Power and mercy

We're getting into state fair season, and for three weeks we're hearing parables of farming, fields and food preparation. Though many of us may know little about baking and even less about farming, that's not the biggest problem we face with this week's readings. We're dealing with parables: The one sure thing is that message is not going to be what we would expect.

In the first parable, God is depicted as a farmer who looks out at a field of wheat and exults, saying, "What great soil I've got here! Look, the weeds are growing as well as the crop I planted!"


Sixteenth Sunday in
Ordinary Time
Wisdom 12:13, 16-19
Psalm 86
Romans 8:26-27
Matthew 13:24-43

Well, actually, the planter didn't go quite that far. In fact, he sensibly deduced that some enemy had collected weed seeds and then sneakily planted them under cover of darkness. Perhaps his logic for not weeding was that if the unnamed enemy had gone to that much trouble, nothing would stop him from repeated incursions or even something worse. Whatever his reasoning, he forbade his enthusiastic servants to fix the field according to their specifications.

Second, we hear of God the gardener planting a mustard seed. What we may not realize is that for a first-century audience, Jesus might as well have been talking about planting kudzu, the rapidly spreading plant that has been known to take over power lines and highways in the deep South. Likewise, the mustard plant was invasive and deadly to its garden-mates. Its prodigious growth was rarely considered a blessing.

Finally, we hear of God the baker-woman who starts with three measures of flour -- a mere 50 pounds! She might have been worried, but, the bacteria (leaven) did its trick, fermenting it all. Not one of these parables is dealing with the "ordinary."

Our reading from the Book of Wisdom is an extraordinary prayer of praise. It extols God, the powerful judge of humanity. So far, so good. But, to disabuse us of our well-measured sense of justice, listen to how God is described. The God praised here wields power through lenience.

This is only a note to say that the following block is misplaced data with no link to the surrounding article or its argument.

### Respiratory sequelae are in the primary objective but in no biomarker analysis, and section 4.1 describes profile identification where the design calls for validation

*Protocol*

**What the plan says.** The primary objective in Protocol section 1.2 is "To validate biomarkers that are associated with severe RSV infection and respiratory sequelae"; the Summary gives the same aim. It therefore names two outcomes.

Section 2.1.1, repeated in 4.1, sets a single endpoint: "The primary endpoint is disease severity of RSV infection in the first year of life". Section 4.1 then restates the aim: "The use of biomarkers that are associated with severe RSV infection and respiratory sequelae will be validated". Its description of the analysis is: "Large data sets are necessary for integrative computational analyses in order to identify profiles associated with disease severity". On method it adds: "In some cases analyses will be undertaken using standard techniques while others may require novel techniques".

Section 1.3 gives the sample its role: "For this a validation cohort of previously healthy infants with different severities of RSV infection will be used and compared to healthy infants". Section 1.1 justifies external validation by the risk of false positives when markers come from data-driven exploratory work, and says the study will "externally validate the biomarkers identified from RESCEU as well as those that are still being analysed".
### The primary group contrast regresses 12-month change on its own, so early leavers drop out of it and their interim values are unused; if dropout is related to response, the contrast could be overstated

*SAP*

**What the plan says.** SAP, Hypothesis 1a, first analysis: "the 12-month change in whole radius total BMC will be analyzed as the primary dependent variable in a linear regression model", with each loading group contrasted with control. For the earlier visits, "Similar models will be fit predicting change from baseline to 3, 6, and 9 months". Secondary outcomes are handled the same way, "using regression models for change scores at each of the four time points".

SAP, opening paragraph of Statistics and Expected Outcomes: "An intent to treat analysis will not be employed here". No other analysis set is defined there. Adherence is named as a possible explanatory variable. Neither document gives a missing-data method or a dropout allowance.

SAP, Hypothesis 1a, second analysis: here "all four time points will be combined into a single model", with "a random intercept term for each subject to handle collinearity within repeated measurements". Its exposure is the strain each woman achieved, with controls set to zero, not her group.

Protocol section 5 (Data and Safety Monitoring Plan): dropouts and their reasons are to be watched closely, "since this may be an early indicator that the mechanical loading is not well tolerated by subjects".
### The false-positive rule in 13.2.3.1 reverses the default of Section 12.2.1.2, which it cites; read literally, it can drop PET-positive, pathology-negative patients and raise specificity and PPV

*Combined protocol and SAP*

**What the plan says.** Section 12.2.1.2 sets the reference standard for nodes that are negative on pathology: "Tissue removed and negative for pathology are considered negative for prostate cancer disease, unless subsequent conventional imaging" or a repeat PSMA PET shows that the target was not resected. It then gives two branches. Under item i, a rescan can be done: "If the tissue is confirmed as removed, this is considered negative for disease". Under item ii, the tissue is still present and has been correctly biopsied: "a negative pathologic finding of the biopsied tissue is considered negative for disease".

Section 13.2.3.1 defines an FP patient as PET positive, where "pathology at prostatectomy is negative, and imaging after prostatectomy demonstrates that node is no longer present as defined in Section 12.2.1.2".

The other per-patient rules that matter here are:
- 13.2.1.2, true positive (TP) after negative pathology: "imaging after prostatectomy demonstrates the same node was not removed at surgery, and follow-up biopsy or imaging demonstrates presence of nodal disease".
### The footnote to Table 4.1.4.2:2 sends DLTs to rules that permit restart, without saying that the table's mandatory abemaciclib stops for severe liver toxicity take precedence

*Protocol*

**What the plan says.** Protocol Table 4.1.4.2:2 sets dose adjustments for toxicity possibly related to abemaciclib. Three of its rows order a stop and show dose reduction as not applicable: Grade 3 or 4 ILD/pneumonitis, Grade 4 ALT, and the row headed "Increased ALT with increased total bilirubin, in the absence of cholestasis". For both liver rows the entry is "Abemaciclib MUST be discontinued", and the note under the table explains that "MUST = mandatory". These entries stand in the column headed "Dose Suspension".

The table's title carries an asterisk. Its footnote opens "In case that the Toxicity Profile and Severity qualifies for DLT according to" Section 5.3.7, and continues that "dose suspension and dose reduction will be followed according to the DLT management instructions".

This God sounds a bit like that crazy landowner who left the weeds to grow. Room to grow may be the very divine gift these readings talk about. Just look at the last line of the Wisdom reading: "You gave your children good ground for hope that you would permit repentance for their sins."

Idolatry was one of Israel's perennial problems, and although we may not think it tempts us, Wisdom is here to challenge our theologies. One of the great temptations to idolatry is the assumption that God agrees with us: the temptation to make God in our image and likeness.

Today's Gospel and the reading from Wisdom call us to recognize that God is different from what we might expect or want. While we'd like to police the world and eliminate the wrong, if not all the wrongdoers, these readings say that's not our job. The Gospel tells us that God can tolerate weeds far better than we can; and comes close to forbidding us from taking punishment into our own hands. (Sounds a little like Pope Francis, no?)

Does this mean that we are to sit back and pick daisies while the innocent suffer? Not at all. We are called to trust that the kingdom grows like a weed, that it leavens the dough, not because we understand the chemistry, but because we were willing to do the work to put them together. Today's readings call us to believe in God the all-merciful revealed in Jesus, then to trust in God's creative goodness, not usurping God's role as judge.

That may seem beyond us -- especially when evil seems both obvious and overwhelming. That is when we need to pray as Paul taught us to. Paul challenges us to believe that the Spirit can bear the burden of our weakness and can pray in and for us, leading us in the kind of prayer that opens us to God's will.

Parables are designed to disconcert us. Today, they promise that God's kingdom is coming, and not in the way we would have expected, maybe not even in the way we want. God, the lenient farmer, the gardener who goes against logic, the woman who prepares a village-nourishing banquet of bread, has promised that the Holy Spirit will work like that in us as well, if we allow it. The more we open ourselves to that Spirit, the more we will appreciate and learn to be more like God, the merciful. So, as summer hits its peak, look at the fields as signs of our prodigal God, or check out the lawn and ponder how nourishing dandelion greens can be.

[Mary M. McGlone is a Sister of St. Joseph of Carondelet. She is a freelance writer and executive director of FUVIRESE USA, a charitable foundation that supports work with people with disabilities in Ecuador.]

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